How people both use their own property and act with respect to the property of others affects how a portion of their daily bread is provided them. Those who produce crops or goods for market, who provide services to others, or who lend them money all play a part. And in turn the income they receive for their products, work, or service helps to provide their own daily bread. Everyone’s behavior toward others in these exchanges affects the quantity and quality of what they receive. People have both negative duties to avoid and prevent harm to the neighbor’s property and positive duties to promote the neighbor’s benefit and interests, as Luther explained what was required to fulfill the commandment against stealing.
We are to fear and love God so that we neither take our neighbor’s money or property nor acquire them by using shoddy merchandise or crooked deals, but instead help them to improve and protect their property and income. 
Just as their ethical responsibilities extend not only things they are to refrain from doing as well as to things they ought to do, Luther was also clear that people are also morally responsible for things they fail to do as well.
 Moreover, Luther extended these negative and positive duties about others’ property and economic relationships to people’s desires with respect to what is their neighbor’s in the commandments against coveting because these desires affect how people treat their neighbor. These commandments forbid seeking to gain their neighbor’s property “under pretext of legal right” or estranging or enticing away those who are in economic or other relationships with them. Instead, Luther argued, people should “be of service and help” to neighbors so they keep their possessions, and should encourage those who are in their employ, service, or other relationships to remain in them.
 As they fulfill their duties under all these commandments, people help to provide “daily bread” in Luther’s robust sense of it to their neighbor.
 Luther’s basic positions on daily bread carry over into how he treats matters of wealth and poverty. Luther had a positive view of wealth within the context of this expansive vision of daily bread. He saw property and wealth as God’s good gift. Luther argued against both the monasticism of his day and the asceticism of his time which renounced material goods or wealth. Against both movements, Luther held that property and wealth are means not only to provide daily bread for oneself and one’s family, but also are means to further the legitimate interests of one’s neighbor.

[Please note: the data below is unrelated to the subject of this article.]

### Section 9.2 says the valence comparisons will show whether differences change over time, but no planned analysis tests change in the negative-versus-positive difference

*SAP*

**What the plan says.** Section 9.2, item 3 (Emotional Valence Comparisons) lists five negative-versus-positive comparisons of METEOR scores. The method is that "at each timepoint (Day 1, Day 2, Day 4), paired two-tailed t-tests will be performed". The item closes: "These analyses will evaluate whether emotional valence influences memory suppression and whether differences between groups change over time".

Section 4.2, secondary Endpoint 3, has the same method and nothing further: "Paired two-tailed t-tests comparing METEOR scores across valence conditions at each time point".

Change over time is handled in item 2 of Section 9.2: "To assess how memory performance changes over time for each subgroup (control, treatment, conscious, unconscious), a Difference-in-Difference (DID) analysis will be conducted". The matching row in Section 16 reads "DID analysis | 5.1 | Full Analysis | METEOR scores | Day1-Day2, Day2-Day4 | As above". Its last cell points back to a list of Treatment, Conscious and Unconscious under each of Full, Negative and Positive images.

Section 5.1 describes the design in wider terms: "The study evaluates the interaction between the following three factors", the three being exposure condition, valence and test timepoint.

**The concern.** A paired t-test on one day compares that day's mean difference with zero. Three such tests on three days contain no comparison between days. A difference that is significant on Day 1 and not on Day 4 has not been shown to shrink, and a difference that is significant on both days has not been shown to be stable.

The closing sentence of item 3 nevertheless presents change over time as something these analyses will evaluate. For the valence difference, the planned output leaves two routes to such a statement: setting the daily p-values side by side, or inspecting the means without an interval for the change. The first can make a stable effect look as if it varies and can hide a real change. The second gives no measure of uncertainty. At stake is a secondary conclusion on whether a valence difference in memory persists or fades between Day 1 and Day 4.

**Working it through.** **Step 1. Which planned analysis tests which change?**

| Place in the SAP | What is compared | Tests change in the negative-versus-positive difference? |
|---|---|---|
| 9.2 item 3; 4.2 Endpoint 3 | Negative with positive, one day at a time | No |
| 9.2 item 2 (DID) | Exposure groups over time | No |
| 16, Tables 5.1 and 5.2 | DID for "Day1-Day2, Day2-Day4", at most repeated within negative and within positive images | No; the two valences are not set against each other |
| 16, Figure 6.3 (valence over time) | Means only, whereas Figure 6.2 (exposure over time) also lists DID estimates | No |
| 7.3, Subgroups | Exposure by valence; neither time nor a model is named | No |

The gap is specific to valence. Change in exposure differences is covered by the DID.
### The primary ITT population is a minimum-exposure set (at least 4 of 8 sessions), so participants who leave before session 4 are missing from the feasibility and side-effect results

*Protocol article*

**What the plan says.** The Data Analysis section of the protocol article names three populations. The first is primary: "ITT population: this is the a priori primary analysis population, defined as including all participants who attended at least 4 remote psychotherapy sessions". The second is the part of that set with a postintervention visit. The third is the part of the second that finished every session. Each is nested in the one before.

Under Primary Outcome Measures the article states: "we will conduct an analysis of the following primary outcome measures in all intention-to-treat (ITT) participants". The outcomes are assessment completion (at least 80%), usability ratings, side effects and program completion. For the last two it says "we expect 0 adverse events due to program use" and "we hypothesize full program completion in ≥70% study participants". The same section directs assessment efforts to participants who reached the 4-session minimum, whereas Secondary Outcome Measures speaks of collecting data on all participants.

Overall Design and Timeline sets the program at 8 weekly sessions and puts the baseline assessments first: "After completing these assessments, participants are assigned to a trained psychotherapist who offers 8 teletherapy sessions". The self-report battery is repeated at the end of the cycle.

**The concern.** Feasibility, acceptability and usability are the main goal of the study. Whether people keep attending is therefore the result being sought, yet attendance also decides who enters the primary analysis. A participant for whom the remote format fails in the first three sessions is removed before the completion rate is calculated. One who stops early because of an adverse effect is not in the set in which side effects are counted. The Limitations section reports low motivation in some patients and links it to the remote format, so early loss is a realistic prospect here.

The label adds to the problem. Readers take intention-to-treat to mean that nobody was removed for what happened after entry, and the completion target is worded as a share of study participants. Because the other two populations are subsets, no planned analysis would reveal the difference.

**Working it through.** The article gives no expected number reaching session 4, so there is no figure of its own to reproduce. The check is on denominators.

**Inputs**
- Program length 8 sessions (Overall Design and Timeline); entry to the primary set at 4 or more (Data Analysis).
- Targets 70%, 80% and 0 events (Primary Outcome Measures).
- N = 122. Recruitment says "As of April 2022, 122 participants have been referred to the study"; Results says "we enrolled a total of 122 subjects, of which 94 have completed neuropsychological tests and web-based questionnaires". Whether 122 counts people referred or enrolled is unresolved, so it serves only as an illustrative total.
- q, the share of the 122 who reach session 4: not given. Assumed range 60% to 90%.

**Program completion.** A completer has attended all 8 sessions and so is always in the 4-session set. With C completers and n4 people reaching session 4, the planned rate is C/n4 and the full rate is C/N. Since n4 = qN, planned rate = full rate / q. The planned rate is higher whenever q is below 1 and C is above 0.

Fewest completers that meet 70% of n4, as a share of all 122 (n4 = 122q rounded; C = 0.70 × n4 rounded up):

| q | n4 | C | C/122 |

People can use wealth and property in this way through commerce as well as through good government and law to regulate commercial transactions. In the commercial sphere, Luther applied the same structure of negative and positive duties that he stated in his explanation to the Seventh Commandment:
“The rule ought to be, not ‘I may sell my wares as dear as I can or will,’ but, ‘I may sell my wares as dear as I ought, or as is right and fair.’ For your selling ought not to be an act that is entirely within your own power and discretion, without law or limit, as though you were a god and beholden to no one. Because your selling is an act performed toward your neighbor, it should rather be so governed by law and conscience that you do it without harm and injury to him, your concern being directed more toward doing him no injury than toward gaining profit for yourself.”
 Because commerce was a way of providing the daily bread of one’s neighbor as well as one’s own, it could and should be conducted in a way that enhanced both. Luther’s life-long skepticism about, and attacks upon, the emerging international capitalist economy of his day focused not on commerce as such but upon the particular practices of trade and lending then commonly used. Luther also complained that the poor were defrauded daily in the marketplace. Commerce for Luther was not a way of extracting one’s own daily bread from another by means which deprived the neighbor of hers. He exhorted Christians to “seek a modest living, not the goals of greed.” Rather He urged people to spend their money on necessary, life-sustaining things rather than on exotic luxury goods imported from afar. If one had wealth, Luther counseled that one should use it to serve the neighbor out of love and be prepared to give it up if God calls him to do so rather than to be in bondage to it. But abandoning one’s wealth to become a mendicant was not required.
 Luther’s understandings of both justification and daily bread led the Reformers to new approaches to dealing with poverty. For these positions meant that “[t]here is no salvific value in being poor or in giving alms.” Begging was forbidden. Among Luther’s followers, addressing poverty became a public responsibility. The Lutheran cities of Germany began to set up and finance public community chests to deal with the poor in their midst so that the poor might have their daily bread on a different basis than before. Whenever other sources of funds were insufficient, the citizens who were not poor would be taxed to support the chest.
Seeing Daily Bread and Human Rights to Property with Double Vision
 From the perspective of Luther’s understanding of daily bread one can appreciate the importance of the broad scope of the Universal Declaration of Human Rights. It declares an extensive set of needs which people ought to have satisfied in order to live dignified lives in society. Implicitly, it makes a moral claim upon whoever in particular cases is in a position to satisfy these needs. In doing so, one serves the neighbor. Such claims and responsibilities apply as well to civil rulers. In exercising their authority, they are the means through which “God gives us food, house and home, protection and security.”